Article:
Politician Mehbooba Mufti juggles many identities. She is the daughter of Jammu and Kashmir chief minister Mufti Mohammad Sayeed, the probable next chief minister of the state (which would make her J&K’s first woman chief minister), the president of the Jammu & Kashmir Peoples Democratic Party and a member of Parliament from Kashmir’s Anantnag constituency.
Underneath all that, what remains constant is her identity as one of Jammu and Kashmir’s most recognised and most successful women politicians. Although the BJP-PDP tie-up, Section 370, India-Pak relations and the rise of ISIS remained at the forefront of her discussion at the Hindustan Times Leadership Summit, held in New Delhi on December 4 and 5, she took time out to discuss her plans for the women of the state she represents.
Excerpts from the interview…
If you succeed your father, you will be the first woman chief minister of Jammu and Kashmir. As probable CM and a Member of Parliament (MP) from J&K, what are your plans for the uplift of women in the state?
We are very committed to the cause of women’s development in the state. Thirty-three per cent reservation for women was implemented in the last panchayat election, but in general panchayat as an institution women were not given any powers. So we will be giving them enough powers to work effectively at the grass root. Only when we have women in governance will we be able to construct a system to help them. Then there are other schemes that we have introduced for women… the Ladli Beti financial scheme to save the girl child as like in other parts of the country the female-to-male ratio was showing an alarming downward trend.
We also plan to provide better education facilities free of cost or with minimal charges once the girls born under the scheme are ready to join school. We are focused on providing various skills to females to make them employable and self-supporting. We also have a scheme to provide financial help to girls from very poor families to meet the expenses of marriage. We are also concentrating on skills development… Kashmir is known for its handicrafts and we want women to use their skills in handicrafts, but would also like to train them and provide the opportunity to work in IT, call centres etc.
You mentioned during the discussion that India needs to help youngsters from Kashmir integrate with the rest of the country, that there is a lot of fear in their minds when they travel outside Kashmir about how they will be perceived by others. Is this more true of the women, and if it is, what are you doing to bolster their confidence?
As I said, we are trying to work on skills development… We are trying to improve the level of education among women. We would like to include more women in governance. There have been cases of domestic violence. We need more women in the police force so that victims feel comfortable approaching the police for help.
But are economic and political reforms enough to give women confidence? Much has been said about the withdrawal of AFSPA [the Armed Forces (Special Powers) Act] in Kashmir. Over the past 25 years of AFSPA in the state, there have been many allegations of sexual violence against women perpetrated by members of the armed forces...
In any conflict situation women are the first and the worst victims of rights violations and atrocities are committed on them from both sides. There is a village in Kashmir that is commonly associated with sexual assault...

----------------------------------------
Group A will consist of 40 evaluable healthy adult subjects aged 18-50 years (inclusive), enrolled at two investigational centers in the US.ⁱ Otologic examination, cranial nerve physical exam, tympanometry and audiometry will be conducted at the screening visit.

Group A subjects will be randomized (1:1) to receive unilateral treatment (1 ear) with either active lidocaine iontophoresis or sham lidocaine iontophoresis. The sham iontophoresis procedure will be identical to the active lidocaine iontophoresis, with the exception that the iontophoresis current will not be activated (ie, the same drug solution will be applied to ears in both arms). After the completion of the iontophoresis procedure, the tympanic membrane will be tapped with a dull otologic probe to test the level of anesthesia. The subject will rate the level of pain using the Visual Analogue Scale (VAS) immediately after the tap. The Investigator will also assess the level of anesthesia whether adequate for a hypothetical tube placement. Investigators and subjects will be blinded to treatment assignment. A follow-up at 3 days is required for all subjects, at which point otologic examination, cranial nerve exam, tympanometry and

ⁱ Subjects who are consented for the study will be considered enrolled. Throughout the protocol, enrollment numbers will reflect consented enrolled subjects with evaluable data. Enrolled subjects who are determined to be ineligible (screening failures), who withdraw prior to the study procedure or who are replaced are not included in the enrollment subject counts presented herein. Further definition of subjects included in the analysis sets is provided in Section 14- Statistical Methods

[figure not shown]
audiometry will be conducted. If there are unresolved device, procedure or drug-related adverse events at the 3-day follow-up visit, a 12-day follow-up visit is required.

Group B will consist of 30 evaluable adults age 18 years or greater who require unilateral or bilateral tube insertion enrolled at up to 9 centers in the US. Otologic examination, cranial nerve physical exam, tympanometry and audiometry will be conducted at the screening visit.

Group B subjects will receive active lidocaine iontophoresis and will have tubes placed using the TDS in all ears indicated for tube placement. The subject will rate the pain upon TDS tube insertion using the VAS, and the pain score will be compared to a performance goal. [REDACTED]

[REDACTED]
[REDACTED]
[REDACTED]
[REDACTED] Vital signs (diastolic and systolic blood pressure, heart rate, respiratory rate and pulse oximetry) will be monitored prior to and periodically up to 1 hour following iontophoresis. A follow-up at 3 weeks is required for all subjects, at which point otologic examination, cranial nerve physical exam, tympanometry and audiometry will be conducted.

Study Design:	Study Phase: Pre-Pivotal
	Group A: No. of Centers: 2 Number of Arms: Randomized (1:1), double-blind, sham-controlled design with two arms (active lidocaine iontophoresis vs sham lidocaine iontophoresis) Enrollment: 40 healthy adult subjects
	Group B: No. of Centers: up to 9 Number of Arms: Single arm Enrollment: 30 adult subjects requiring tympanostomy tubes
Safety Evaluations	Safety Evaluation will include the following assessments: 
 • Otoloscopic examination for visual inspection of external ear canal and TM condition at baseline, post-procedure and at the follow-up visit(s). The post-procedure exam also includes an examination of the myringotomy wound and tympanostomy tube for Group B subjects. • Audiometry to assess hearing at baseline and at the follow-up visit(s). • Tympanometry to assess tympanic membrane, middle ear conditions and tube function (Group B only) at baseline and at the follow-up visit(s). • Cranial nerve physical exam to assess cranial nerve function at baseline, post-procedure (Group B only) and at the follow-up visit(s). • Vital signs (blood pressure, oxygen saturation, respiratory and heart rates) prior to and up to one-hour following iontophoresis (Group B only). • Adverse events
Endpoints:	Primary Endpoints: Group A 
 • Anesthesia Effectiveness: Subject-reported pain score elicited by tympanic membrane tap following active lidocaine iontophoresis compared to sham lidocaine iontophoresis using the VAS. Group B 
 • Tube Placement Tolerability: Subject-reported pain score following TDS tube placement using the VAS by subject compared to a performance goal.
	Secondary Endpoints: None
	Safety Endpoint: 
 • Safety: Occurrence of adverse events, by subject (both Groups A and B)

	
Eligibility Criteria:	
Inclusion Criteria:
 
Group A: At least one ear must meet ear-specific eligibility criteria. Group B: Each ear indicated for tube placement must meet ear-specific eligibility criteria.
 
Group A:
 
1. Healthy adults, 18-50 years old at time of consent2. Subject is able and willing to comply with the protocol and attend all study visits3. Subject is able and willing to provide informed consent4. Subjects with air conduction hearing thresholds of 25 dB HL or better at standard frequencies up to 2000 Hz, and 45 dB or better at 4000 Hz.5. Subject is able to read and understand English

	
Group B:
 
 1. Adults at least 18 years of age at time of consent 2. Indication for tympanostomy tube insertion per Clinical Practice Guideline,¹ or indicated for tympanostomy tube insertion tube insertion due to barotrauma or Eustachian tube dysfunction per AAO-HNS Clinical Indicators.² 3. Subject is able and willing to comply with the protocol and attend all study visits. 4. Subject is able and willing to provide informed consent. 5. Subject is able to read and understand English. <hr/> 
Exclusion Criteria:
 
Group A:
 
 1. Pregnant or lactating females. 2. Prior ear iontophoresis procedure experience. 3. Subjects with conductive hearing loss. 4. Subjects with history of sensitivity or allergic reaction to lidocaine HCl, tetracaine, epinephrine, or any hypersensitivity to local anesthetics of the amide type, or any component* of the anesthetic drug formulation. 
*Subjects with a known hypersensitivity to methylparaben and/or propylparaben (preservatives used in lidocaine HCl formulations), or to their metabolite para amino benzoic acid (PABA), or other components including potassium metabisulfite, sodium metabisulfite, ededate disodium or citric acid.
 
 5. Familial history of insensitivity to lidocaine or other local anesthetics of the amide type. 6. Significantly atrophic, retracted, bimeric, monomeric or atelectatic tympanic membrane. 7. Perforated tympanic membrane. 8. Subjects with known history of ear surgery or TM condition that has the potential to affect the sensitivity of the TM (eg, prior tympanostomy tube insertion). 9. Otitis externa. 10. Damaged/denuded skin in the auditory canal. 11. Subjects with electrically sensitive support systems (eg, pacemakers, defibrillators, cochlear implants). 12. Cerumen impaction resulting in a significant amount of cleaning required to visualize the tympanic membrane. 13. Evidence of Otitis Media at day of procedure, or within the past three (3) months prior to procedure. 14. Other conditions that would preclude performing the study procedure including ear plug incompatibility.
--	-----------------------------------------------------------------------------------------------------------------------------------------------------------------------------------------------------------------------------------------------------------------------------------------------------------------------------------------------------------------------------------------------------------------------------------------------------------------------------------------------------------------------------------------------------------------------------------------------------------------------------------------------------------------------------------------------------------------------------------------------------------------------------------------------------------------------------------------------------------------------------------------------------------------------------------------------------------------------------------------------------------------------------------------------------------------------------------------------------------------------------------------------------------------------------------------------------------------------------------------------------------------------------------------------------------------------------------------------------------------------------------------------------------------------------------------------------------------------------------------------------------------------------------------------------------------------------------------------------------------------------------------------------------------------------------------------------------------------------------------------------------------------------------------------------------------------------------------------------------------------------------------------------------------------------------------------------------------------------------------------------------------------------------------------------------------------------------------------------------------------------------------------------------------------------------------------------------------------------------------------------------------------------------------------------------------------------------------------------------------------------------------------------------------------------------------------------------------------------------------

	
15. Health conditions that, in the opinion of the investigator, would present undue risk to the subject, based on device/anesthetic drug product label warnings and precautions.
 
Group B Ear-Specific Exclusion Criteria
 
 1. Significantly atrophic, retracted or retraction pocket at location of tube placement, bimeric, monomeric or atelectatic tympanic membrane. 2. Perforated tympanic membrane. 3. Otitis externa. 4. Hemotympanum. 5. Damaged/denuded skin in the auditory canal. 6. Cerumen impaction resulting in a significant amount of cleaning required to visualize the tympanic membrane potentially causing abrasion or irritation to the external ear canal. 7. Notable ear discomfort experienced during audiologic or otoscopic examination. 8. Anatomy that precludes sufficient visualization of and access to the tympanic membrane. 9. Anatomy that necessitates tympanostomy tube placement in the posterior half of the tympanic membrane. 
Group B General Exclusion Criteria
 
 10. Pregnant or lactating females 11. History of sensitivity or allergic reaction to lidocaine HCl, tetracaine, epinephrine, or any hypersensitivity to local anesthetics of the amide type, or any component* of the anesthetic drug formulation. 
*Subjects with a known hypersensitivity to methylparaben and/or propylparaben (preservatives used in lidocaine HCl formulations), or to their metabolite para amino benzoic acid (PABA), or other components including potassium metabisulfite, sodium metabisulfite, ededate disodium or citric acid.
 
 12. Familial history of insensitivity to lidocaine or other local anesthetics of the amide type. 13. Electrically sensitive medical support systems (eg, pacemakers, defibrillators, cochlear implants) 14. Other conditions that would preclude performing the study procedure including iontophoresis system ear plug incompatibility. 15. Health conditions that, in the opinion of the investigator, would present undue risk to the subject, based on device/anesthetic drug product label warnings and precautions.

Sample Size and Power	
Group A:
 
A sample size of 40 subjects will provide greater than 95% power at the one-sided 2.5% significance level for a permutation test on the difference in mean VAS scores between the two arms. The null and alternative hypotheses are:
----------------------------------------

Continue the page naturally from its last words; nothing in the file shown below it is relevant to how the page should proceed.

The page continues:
Watch: Mehbooba Mufti in conversation with Hindustan Times
(Nods and continues) I have been there many times and have promised those women that we will try to do everything to help them to lead a dignified life. It is a cause very close to my heart. I want people to think of something other than rape when they think about that village. I want the women there to work on their skills; I want that village to start farming high-density apples or be known for its handicrafts. We need to change the image of that village from victimhood, which they have gone through, to a model village, model in infrastructure, schools, health and above all a self-sustaining one, especially for the women folk. Otherwise, it will be very difficult for them to get over that pain and move on.
But what about justice? Don’t you want to get the alleged perpetrators punished?
The cases are already in court. As a state it wouldn’t be correct for us to intrude in the legal system. And we don’t want to do it either. The Army gave such a good decision in the Machil fake encounter case. [Six army men, including two officers, were recently sentenced to life in prison in the 2010 fake encounter case in Kashmir]. We want the system to do justice without pressure from us to do so.
What about the men who have disappeared and the half-widows of Kashmir (women whose husbands have disappeared but have not been declared dead)?
This too is a huge issue. Most of them are becoming more and more difficult to trace. Many believe they may have been killed one way or the other, there are reports that some of them may have crossed over to the other side, but nothing can be said for sure. It is a tragedy for these women, who are stuck in their past and can’t move in any direction. Do we have the courage to face that data? Not just that. There are so many militants who have returned to Kashmir along with their wives and children under the “coming back home” policy . There is the question of their wives who are from the other Kashmir or Pakistan. Once they reach Kashmir they don’t have the permission to visit their families ever, on any occasion, whether there is tragedy like death or celebration like marriage back home. I met a woman recently whose brother and father had both died in an accident in Pakistan, but she could not go there even to attend the funeral. There are so many issues. We are only starting to look at them.